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Psychol Med. 2016 Dec;46(16):3383-3395. Epub 2016 Sep 15.

Salience attribution and its relationship to cannabis-induced psychotic symptoms.

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Psychiatric Imaging Group,MRC Clinical Sciences Centre, Institute of Clinical Sciences, Hammersmith Hospital, Imperial College London,Du Cane Road,London W12 0NN,UK.
Clinical Psychopharmacology Unit,Research Department of Clinical,Educational and Health Psychology,University College London,4th Floor,1-19 Torrington Place,London WC1E 7HB,UK.
Institute of Cognitive Neuroscience,University College London,17 Queen Square,London WC1N 3AR,UK.



Cannabis is a widely used drug associated with increased risk for psychosis. The dopamine hypothesis of psychosis postulates that altered salience processing leads to psychosis. We therefore tested the hypothesis that cannabis users exhibit aberrant salience and explored the relationship between aberrant salience and dopamine synthesis capacity.


We tested 17 cannabis users and 17 age- and sex-matched non-user controls using the Salience Attribution Test, a probabilistic reward-learning task. Within users, cannabis-induced psychotic symptoms were measured with the Psychotomimetic States Inventory. Dopamine synthesis capacity, indexed as the influx rate constant K i cer , was measured in 10 users and six controls with 3,4-dihydroxy-6-[18F]fluoro-l-phenylalanine positron emission tomography.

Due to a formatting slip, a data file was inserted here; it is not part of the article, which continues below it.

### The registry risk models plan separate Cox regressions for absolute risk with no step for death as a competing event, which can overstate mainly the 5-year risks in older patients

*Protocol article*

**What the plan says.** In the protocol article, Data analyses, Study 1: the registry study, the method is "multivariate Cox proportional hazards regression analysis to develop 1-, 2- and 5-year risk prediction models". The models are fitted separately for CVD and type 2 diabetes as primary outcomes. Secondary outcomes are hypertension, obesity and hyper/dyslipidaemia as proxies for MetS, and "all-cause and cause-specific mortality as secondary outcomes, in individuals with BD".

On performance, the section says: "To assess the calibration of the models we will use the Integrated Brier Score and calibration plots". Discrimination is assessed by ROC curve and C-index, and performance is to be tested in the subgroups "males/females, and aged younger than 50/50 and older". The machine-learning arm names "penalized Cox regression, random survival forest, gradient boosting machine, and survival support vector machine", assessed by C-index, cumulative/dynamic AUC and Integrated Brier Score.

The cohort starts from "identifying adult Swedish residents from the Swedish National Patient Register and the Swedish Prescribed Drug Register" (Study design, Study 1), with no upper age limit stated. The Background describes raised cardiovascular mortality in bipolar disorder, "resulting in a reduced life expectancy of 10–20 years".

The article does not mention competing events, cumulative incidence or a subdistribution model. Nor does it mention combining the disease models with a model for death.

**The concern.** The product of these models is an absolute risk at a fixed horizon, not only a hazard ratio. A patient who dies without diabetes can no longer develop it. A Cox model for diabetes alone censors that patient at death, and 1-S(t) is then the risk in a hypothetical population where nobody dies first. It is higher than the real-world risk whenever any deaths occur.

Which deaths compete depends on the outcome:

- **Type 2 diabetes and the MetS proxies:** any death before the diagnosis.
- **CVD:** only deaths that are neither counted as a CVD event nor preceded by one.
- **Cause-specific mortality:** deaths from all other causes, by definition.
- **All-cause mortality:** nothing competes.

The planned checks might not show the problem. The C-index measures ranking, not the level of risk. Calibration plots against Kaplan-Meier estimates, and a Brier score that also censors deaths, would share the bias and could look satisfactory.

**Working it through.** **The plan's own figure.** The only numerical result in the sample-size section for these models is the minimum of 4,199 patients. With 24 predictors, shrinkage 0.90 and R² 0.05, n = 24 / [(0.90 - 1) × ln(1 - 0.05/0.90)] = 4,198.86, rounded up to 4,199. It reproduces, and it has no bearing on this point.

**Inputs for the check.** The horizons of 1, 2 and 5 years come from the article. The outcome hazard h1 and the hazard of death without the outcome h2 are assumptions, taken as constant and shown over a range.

There was no significant difference in aberrant salience between the groups [F 1,32 = 1.12, p = 0.30 (implicit); F 1,32 = 1.09, p = 0.30 (explicit)]. Within users there was a significant positive relationship between cannabis-induced psychotic symptom severity and explicit aberrant salience scores (r = 0.61, p = 0.04) and there was a significant association between cannabis dependency/abuse status and high implicit aberrant salience scores (F 1,15 = 5.8, p = 0.03). Within controls, implicit aberrant salience was inversely correlated with whole striatal dopamine synthesis capacity (r = -0.91, p = 0.01), whereas this relationship was non-significant within users (difference between correlations: Z = -2.05, p = 0.04).


Aberrant salience is positively associated with cannabis-induced psychotic symptom severity, but is not seen in cannabis users overall. This is consistent with the hypothesis that the link between cannabis use and psychosis involves alterations in salience processing. Longitudinal studies are needed to determine whether these cognitive abnormalities are pre-existing or caused by long-term cannabis use.


Addiction; cannabis; dopamine; psychosis; salience

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